Don’t judge yourself!
In my last blog I wrote about the importance on how to build knowledge as an important principle of effective learning a skill. As you see I use my examples of learning the guitar as a metaphor for all the skills we need and we want to learn. I can use this learning experience for every kind of ability, from swimming to leadership skills. My guitar learning is my challenge, I dedicate many hours of my week to it and I like to discover new principles, new exercises, and new things.
Read here my first blog about my story.
Today I want to share with you another principle-challenge for a lot of “perfectionists” among us. Don’t judge yourself!
Some people think that to be a perfectionist is positive. Being a perfectionist can cause headaches, sleepless nights, and negative emotions.
If you tend to be a perfectionist you know that it will never be enough what you do and deliver, as perfection doesn’t exist. Perfectionists are never ready, they lose time to recheck stuff many times, are not happy with results, it doesn’t matter the positive feedback from others. Being a perfectionist can turn your life into a torture.
Let’s turn this “perfectionism” into something positive and useful, as I believe that there is a lot of potential in it. Can we change this and transform it? Oh yes: I had to learn it myself in order to be more proactive and creative.
Let’s talk a little bit about performance and I will get to perfectionism later.
When it comes to performance the rule
Performance = Preparation – Disturbances
could be an important guide.
Let’s have a look into it. Performance is a result of preparation, and the preparation can be reduced by disturbances. When we talk about preparation, we talk about the knowledge that you have gathered before the time of your “perform” (concert, guitar exam, playing a song for your family, presenting if front of an audience, leading a team, etc.).
Disturbances are all the noises you notice during your performance, and they can come from outside (a WhatsApp coming in, noises on the street, someone in the audience talking, etc.) which are relatively easy to turn off.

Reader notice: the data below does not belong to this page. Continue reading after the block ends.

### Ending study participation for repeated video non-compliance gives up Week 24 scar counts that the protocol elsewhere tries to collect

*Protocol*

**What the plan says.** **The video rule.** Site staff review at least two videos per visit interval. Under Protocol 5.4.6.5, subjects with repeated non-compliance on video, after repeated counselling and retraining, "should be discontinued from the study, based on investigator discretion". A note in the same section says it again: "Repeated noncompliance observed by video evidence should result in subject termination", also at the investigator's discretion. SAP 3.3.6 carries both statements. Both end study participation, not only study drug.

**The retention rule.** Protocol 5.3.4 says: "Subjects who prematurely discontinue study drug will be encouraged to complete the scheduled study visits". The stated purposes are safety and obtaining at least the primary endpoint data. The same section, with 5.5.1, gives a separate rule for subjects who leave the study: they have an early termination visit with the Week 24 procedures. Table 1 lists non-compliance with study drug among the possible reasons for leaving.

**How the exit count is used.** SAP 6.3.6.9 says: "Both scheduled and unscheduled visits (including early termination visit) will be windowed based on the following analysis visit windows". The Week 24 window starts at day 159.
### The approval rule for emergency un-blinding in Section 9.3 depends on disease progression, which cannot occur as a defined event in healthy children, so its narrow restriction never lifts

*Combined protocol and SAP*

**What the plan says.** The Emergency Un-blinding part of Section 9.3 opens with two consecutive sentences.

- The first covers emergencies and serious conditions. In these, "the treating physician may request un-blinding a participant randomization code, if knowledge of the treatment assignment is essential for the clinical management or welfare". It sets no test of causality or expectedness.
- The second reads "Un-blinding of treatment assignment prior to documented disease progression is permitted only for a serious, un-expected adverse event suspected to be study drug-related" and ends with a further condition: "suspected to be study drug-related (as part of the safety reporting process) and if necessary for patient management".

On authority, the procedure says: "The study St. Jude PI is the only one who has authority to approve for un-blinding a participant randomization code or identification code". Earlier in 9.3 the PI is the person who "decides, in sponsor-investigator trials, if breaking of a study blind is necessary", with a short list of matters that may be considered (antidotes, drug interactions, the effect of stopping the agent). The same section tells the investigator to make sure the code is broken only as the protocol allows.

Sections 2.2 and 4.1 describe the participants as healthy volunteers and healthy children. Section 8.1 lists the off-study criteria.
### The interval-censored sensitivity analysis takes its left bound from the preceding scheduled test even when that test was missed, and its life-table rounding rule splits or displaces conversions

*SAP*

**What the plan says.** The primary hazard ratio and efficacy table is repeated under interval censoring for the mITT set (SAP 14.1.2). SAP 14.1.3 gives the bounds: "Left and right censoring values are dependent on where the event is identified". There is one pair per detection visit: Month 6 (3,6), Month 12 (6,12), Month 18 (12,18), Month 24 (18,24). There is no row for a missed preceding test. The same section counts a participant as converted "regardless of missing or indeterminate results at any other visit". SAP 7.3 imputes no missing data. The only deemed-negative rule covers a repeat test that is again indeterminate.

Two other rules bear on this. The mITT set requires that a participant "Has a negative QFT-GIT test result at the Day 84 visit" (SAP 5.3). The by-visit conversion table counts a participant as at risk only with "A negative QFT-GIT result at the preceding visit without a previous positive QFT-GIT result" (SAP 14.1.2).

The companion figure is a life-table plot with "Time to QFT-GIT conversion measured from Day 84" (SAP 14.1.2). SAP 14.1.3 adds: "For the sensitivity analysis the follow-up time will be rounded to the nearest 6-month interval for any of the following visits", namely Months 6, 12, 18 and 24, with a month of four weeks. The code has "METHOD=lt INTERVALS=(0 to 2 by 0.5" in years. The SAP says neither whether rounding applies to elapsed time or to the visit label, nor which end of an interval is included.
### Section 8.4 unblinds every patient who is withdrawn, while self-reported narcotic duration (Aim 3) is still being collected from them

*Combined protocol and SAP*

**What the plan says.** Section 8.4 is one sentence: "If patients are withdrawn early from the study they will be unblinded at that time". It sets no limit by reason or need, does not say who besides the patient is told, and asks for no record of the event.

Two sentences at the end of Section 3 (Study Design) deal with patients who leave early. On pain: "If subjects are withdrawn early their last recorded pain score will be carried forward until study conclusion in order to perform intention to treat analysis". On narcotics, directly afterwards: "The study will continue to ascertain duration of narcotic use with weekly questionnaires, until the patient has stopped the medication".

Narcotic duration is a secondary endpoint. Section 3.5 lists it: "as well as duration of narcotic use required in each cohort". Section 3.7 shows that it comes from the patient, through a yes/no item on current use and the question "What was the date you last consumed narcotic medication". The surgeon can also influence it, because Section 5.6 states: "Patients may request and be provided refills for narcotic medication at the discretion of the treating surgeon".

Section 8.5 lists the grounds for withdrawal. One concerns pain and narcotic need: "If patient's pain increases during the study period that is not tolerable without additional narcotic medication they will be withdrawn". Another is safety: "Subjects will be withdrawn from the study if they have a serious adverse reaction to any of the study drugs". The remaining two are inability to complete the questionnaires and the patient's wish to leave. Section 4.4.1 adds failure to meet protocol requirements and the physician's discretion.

The hardest disturbances to turn off though are the one coming from “inside”, while you are delivering: all the judgements about yourself!
Do you remember your internal voice talking to you telling you should do better? You are not good enough? You did not learn enough? You have no talent anyway? Getting sad and frustrated after a mistake is another type of judgement…
Now: how can you make that voice shut up? Don’t judge yourself! Not easy…
1. focus on something else, and letting another voice speak. There are several other things you can focus on, more related on what you are doing. Find the flow staying mentally and physically with what you are doing.
2. Let you mistake fly away. If you make a mistake while you are playing, just let it fly away and forget about it until next rehearsal where you can analyze what happened. Don’t do it during the concert! Your mind will stay connected with the mistake and not with your playing!
3. Train how to be thankful for your mistakes and learn from them. every time that you do a mistake while you are practicing stop, reflect, learn, and practice.
4. Practice with an open mind, be open for new things, make short but intensive practices, observe your fingers, get feedback, record yourself and review it. Be critical, but optimistic.
5. Find your strengths and be aware of them. Put them in what you are doing, train to be unique, it doesn’t matter what you are doing.
And you: are you a perfectionist? Or an “excelentist”?
I will be happy to read your experiences here.
I leave you a video of one of my songs… not perfect, but with personality!!!